• A validated value proposition at the proposal/recommendation stage, with buy-in from a Key Recommender is a great way to support internal decision-making about whether to buy. A compelling value proposition owned by a customer stakeholder helps in dealing with Procurement behavior and tactics.

    Timing considerations imply a need for different users to be able to deploy a value proposition in different ways with different stakeholders. The value proposition needs to be designed accordingly.

Good Value Proposition Design In summary, Product Managers should keep three principles in mind in designing good value propositions:

  1. Keep it simple and clear. Broad adoption of value propositions by sales will never occur without simplicity in what they see, simplicity in what they have to do and simplicity in their initial aims and priorities.

  2. Keep headline value messages front and center. Value propositions must be designed to make sales teams fluent in the language of the customer. It helps for a broad user group to be able to deliver headline messages. It helps to be able to translate headline messages into different units of measure to match stakeholder frames of reference. It helps to avoid a fixed multi-slide preamble to a value conversation when key stakeholders have short attention spans.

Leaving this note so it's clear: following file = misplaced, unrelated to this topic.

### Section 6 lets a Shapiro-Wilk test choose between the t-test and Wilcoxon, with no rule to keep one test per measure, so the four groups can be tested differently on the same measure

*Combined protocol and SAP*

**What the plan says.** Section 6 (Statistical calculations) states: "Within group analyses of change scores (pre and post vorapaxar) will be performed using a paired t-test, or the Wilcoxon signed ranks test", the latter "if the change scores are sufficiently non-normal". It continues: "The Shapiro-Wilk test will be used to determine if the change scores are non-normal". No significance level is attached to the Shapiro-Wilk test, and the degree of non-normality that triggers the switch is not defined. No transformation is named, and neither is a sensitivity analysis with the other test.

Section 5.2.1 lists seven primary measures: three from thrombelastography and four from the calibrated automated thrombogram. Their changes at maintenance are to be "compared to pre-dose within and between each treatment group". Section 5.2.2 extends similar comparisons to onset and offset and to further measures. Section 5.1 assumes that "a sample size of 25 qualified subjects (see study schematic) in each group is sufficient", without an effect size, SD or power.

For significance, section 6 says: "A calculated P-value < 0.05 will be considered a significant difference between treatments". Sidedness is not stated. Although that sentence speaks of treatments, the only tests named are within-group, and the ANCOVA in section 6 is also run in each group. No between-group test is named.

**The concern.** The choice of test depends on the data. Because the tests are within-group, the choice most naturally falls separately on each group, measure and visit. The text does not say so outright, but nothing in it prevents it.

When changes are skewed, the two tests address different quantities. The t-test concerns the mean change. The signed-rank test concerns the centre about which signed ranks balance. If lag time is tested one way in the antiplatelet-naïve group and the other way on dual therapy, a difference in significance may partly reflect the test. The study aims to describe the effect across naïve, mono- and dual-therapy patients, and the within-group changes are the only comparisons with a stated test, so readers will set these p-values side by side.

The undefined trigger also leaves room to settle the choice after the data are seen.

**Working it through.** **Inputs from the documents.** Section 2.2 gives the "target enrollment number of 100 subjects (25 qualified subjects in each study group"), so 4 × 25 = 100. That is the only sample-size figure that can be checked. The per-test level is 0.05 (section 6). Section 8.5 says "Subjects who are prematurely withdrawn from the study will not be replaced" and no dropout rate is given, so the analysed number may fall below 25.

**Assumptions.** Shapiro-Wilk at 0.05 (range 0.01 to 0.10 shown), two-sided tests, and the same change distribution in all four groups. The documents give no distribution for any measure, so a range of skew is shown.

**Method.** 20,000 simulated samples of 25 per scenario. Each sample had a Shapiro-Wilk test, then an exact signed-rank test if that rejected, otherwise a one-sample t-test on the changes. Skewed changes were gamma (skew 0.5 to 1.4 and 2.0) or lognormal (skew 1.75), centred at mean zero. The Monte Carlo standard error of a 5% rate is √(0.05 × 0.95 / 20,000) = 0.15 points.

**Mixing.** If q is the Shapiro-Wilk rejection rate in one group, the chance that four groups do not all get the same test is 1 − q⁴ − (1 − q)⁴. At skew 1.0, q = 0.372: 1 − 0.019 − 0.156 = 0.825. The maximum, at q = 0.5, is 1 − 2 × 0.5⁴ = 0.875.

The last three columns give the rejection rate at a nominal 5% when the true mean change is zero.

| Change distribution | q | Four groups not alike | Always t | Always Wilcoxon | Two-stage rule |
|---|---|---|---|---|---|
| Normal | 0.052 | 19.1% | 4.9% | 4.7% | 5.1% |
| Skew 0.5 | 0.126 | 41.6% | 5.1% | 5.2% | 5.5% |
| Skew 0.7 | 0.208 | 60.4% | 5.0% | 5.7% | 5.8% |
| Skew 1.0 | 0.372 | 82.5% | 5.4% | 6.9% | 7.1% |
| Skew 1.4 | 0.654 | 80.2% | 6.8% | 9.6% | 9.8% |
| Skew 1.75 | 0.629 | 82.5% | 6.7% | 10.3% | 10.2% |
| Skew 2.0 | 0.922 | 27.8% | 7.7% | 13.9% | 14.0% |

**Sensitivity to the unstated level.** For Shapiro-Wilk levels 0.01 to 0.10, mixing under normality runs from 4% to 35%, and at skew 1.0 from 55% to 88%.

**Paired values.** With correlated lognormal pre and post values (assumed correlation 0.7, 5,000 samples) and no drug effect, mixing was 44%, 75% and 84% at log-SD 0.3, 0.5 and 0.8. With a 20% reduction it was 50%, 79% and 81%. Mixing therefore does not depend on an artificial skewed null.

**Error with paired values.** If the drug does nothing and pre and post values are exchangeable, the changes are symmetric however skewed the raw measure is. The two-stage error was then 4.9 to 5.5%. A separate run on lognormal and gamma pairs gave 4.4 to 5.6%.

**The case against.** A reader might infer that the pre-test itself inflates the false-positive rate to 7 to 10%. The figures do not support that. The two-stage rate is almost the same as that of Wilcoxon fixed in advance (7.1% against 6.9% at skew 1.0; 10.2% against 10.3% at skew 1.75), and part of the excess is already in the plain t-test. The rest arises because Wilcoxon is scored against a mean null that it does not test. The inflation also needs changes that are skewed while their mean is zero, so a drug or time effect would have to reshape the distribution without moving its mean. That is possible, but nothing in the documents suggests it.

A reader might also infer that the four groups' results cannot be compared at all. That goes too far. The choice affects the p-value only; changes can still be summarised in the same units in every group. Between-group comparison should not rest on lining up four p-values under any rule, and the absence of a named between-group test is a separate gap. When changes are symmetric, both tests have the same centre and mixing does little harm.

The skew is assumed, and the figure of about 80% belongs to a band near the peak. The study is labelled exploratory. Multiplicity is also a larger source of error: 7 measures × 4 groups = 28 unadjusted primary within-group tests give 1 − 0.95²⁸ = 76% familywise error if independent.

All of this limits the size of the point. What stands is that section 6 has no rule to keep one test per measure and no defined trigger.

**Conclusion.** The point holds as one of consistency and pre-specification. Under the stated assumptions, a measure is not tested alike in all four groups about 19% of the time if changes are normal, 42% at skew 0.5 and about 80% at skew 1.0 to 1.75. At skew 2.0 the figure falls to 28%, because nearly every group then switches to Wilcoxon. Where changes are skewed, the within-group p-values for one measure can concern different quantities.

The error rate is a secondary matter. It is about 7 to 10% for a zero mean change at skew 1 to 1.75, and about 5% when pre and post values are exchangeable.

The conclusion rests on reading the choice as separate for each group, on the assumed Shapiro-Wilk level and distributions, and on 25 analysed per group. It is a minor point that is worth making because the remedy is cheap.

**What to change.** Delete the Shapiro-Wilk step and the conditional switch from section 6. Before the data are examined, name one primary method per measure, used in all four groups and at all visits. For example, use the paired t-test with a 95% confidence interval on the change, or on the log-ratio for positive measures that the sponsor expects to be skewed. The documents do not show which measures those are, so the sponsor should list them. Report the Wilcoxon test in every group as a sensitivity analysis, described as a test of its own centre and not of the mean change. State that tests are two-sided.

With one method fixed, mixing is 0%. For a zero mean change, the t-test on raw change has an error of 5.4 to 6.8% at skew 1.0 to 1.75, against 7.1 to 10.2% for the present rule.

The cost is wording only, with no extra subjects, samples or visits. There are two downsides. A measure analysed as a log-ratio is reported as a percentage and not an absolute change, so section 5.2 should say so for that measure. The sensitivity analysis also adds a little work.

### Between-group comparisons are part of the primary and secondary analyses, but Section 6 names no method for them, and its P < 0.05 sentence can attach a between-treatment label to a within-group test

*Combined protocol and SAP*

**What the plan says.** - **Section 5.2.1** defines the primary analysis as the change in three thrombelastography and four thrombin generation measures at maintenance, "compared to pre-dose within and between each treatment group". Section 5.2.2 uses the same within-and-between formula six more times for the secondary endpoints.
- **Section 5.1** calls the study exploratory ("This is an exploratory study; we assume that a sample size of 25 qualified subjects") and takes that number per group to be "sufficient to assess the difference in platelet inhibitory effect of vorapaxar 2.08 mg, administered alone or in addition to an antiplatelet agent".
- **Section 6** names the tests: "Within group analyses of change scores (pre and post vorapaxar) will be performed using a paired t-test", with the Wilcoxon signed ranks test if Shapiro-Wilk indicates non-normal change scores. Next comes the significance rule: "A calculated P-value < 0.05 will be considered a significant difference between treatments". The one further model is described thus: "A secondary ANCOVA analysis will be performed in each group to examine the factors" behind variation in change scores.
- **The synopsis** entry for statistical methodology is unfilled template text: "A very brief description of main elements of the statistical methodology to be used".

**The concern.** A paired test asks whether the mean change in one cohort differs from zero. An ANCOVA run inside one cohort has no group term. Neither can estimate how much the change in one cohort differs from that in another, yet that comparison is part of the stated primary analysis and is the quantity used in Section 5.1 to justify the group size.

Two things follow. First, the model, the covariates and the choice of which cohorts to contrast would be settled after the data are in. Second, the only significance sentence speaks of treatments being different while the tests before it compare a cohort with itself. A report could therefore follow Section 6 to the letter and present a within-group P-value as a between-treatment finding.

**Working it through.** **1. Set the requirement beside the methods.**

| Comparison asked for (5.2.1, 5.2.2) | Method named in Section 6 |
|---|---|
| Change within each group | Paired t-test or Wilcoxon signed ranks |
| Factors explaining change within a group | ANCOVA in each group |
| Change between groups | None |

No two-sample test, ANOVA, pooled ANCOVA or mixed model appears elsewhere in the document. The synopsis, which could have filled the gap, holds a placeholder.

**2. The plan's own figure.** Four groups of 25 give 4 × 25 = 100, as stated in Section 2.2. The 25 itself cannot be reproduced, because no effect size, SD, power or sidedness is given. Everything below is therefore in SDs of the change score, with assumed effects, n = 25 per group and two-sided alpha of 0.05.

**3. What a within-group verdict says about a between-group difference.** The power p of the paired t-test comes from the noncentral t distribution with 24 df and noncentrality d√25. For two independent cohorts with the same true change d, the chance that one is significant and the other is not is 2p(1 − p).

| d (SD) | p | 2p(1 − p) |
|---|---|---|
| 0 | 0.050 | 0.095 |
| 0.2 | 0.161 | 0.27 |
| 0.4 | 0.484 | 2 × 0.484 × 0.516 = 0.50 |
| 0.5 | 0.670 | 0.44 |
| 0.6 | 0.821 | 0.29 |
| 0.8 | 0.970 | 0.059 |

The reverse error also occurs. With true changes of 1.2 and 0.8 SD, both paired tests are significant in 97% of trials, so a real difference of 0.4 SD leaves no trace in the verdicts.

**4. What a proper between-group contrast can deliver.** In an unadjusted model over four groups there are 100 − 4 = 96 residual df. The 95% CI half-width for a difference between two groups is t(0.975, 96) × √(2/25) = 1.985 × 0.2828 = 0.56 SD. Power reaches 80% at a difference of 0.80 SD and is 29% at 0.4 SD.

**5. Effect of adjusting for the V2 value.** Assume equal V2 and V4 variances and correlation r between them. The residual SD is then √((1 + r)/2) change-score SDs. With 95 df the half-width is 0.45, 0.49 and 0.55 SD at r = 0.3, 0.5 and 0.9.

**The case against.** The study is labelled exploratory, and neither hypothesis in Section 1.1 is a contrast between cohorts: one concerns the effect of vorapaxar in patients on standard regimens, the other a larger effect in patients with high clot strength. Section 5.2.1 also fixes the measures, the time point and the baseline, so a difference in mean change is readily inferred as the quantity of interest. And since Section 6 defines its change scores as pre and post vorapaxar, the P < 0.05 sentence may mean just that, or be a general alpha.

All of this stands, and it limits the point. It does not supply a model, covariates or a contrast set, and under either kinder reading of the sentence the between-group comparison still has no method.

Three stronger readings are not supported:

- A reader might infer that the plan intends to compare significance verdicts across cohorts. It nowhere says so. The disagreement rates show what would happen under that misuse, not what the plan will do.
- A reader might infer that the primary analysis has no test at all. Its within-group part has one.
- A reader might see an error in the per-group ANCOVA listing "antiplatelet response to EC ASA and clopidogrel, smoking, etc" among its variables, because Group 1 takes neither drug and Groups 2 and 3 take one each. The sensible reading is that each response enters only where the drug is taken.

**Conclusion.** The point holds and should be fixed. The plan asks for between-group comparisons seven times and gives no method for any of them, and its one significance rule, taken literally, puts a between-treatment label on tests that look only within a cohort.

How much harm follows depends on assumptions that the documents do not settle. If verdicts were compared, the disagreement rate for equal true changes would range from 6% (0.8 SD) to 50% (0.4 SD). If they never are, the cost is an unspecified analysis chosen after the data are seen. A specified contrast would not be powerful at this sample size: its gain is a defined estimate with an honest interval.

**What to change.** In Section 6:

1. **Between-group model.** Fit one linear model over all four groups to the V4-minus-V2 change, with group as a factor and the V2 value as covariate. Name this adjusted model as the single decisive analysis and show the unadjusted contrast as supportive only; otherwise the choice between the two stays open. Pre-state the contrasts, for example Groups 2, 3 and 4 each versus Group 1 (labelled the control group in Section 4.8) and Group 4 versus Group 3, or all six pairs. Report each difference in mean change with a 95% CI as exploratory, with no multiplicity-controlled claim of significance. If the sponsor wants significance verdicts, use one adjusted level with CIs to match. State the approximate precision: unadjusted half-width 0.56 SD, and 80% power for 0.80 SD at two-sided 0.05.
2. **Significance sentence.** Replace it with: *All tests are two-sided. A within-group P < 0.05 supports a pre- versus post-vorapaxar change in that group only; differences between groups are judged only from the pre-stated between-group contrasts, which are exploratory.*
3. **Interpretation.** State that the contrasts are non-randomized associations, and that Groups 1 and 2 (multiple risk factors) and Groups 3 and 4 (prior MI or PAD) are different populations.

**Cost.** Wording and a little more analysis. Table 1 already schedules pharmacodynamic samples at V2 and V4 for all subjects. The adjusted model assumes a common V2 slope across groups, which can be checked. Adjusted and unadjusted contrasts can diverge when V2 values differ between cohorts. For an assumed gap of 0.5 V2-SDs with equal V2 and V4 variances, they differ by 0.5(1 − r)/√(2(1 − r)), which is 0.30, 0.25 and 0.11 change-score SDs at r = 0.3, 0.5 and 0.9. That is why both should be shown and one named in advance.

3. Tools need to be flexible for sales teams to discuss and obtain detailed information, both when appropriate and without customer distraction. The likelihood of deeper and deeper conversations about the customer and about customer value need to be built into value proposition design as an onion to be unpeeled by a sales team, keeping as much control as possible. Some conversations are best deferred to a follow-up call with a narrower audience. Some conversations are best deferred to a follow-up call with a team specialist present. Value propositions should help teams call better audibles to build trust and control the process.

  4. To access the white paper Delivering Value Pricing Through B2B Sales Teams , please click here.

    About the Author:
    Peyton Marshall is CEO of LeveragePoint. Previously, he served as CFO and Acting CEO at Panacos Pharmaceuticals, Inc., CFO of EPIX Pharmaceuticals, Inc. and as CFO of The Medicines Company through their initial public offering and the commercial launch of Angiomax®. Previously, he was an investment banker in London at Union Bank of Switzerland, and at Goldman Sachs where he was head of European product development. He has served on the faculty in the Economics Department at Vanderbilt University. Dr. Marshall holds an AB in Economics from Davidson College and a PhD in Economics from the Massachusetts Institute of Technology.